Oct 28 (Reuters) - Following are extracts of a statement made by Herman Van Rompuy, the president of the European Council, after the first of a two-day summit of EU leaders.
Van Rompuy said the leaders had agreed to explore how to go about making a limited change to the EU’s main treaty to allow for the creation of a permanent mechanism to deal with financial crises and their impact.
“Today we took important decisions to strengthen the euro zone. We have endorsed the final report of the task force. We have also found an agreement about the procedure to decide on a crisis mechanism for the euro zone.
“This spring, we overcame a deep crisis of the Economic and Monetary Union. Our next political duty was to draw the lessons for the future to make the european economies more crisis-proof.”
“We recommend a robust and credible permanent crisis resolution mechanism to safeguard the financial stability of the euro zone as a whole.
“Today all heads of state and government agreed on that need. Why? Because even if all the right budgetary and economic measures are taken by everybody, one may never exclude surprises. Politics is not a zero-risk business.
“Under pressure, a temporary crisis mechanism was improvised. It will last for three years, until 2013. So we need to think beyond that date, starting now.
“The guiding principles are clear. A permanent crisis mechanism should be able to address financial distress and avoid contagion from one country to another. It should also avoid moral hazard. Now the question is whether such a robust crisis mechanism requires a change of the treaty. There are legal aspects and political considerations, both for individual member states and for the union as a whole.
“Tonight we have had a good exchange of views on this and we decided upon the following:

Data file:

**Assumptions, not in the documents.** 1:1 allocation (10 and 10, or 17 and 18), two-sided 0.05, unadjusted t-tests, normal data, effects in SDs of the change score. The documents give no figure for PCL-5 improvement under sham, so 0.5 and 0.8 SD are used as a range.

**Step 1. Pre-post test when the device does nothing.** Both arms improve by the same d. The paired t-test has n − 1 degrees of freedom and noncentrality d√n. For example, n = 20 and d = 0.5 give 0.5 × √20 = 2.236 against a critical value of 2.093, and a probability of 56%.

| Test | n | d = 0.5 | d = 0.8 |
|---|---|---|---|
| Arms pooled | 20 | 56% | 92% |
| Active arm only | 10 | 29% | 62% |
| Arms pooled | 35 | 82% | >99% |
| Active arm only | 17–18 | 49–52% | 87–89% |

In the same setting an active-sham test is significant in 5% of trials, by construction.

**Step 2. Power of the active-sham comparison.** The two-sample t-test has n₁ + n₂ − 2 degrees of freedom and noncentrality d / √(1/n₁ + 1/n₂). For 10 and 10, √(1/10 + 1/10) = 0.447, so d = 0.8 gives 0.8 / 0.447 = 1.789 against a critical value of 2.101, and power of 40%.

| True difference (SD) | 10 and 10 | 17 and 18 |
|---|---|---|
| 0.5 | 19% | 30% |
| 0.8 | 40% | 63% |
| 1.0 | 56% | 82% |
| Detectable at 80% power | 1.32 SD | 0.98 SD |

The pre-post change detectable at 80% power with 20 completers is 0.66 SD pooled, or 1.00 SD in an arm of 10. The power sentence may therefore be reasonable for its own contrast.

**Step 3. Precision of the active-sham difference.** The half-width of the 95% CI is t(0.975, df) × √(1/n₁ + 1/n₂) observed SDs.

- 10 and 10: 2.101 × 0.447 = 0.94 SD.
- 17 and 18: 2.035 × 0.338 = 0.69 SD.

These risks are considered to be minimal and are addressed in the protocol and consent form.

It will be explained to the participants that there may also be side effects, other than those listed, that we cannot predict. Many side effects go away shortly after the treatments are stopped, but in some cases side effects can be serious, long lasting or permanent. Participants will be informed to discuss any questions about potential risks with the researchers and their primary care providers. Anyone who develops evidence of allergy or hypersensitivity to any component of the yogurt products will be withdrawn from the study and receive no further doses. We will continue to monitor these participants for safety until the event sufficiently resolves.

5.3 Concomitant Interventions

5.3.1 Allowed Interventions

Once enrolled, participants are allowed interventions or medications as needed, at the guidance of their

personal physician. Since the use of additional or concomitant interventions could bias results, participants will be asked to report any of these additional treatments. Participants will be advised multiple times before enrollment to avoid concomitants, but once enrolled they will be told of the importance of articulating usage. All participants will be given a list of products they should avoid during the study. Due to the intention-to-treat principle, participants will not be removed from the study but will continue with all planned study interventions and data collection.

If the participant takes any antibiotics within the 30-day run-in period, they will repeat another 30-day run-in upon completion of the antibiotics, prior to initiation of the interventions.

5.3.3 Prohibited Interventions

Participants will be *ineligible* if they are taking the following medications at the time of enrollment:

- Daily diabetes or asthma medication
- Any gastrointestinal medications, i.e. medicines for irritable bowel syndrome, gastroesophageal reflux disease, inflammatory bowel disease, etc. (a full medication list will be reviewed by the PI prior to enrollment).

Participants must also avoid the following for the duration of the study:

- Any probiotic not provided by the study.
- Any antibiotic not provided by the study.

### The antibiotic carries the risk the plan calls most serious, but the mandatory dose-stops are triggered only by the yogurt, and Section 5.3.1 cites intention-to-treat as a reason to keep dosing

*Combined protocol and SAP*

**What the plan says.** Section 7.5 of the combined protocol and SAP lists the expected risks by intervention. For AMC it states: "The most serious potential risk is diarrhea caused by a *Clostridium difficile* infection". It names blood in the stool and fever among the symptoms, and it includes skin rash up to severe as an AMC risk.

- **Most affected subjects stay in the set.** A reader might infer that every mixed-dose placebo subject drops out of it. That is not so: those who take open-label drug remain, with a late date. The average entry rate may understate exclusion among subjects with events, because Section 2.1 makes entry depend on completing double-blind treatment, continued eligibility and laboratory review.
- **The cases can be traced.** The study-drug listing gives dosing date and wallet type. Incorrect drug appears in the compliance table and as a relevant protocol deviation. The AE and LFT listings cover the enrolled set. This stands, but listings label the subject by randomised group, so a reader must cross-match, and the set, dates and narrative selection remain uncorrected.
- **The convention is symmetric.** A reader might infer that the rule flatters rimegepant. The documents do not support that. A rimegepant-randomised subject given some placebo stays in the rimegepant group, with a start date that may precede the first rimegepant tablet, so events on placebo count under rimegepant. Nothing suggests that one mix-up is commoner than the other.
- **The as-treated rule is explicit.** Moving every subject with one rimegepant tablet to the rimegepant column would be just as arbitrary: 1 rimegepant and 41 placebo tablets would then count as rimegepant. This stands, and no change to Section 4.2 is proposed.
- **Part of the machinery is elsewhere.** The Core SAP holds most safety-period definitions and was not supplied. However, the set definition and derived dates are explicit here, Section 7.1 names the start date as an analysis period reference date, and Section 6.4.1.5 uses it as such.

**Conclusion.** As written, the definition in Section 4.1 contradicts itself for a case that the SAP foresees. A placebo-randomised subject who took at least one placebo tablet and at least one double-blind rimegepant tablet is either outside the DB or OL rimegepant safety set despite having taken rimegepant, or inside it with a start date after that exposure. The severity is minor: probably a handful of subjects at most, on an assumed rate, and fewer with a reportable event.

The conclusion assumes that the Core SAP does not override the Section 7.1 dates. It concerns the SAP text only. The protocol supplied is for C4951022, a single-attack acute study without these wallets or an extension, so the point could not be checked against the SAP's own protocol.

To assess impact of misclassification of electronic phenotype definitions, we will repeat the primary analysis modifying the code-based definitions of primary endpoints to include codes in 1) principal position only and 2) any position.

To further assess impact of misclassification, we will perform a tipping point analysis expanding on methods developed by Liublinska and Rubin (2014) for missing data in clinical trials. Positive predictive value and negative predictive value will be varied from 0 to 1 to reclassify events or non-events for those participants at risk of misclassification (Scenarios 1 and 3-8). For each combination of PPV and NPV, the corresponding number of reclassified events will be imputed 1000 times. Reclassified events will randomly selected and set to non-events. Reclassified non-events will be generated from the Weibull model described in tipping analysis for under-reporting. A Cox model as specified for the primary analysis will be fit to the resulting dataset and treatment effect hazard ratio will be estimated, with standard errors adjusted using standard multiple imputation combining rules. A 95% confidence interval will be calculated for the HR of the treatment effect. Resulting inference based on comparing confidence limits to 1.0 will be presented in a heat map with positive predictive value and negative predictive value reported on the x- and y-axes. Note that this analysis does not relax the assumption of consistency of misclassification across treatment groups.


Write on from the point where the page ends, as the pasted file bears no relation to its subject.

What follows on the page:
“Further to the report of the task force and in order to ensure balanced and sustainable growth, heads of state and government agree on the need for member states to establish a permanent crisis mechanism to safeguard the financial stability of the euro area as a whole and invite the president of the European Council to undertake consultations with the members of the European Council on a limited treaty change required to that effect not modifying Article 125 (of the Lisbon treaty) — the no bailout clause.
“The European Council welcomes the intention of the Commission to undertake in close consultation with the president of the European Council, preparatory work on the general features of a future new mechanism. It means the role of the private sector, the role of IMF, and the very strong conditionality under which such programmes should operate.
“The European Council will revert to this method at its December meeting with a view to taking the final decision both on the outline of a crisis mechanism and on a limited treaty amendment so that any change can be ratified at the latest by mid-2013.
“The president of the European Council intends to subsequently examine in consultation with the member states the issue of the right to participate in decision-making in the European Monetary Union-related procedures in case of a permanent threat to the stability of the euro zone as a whole.”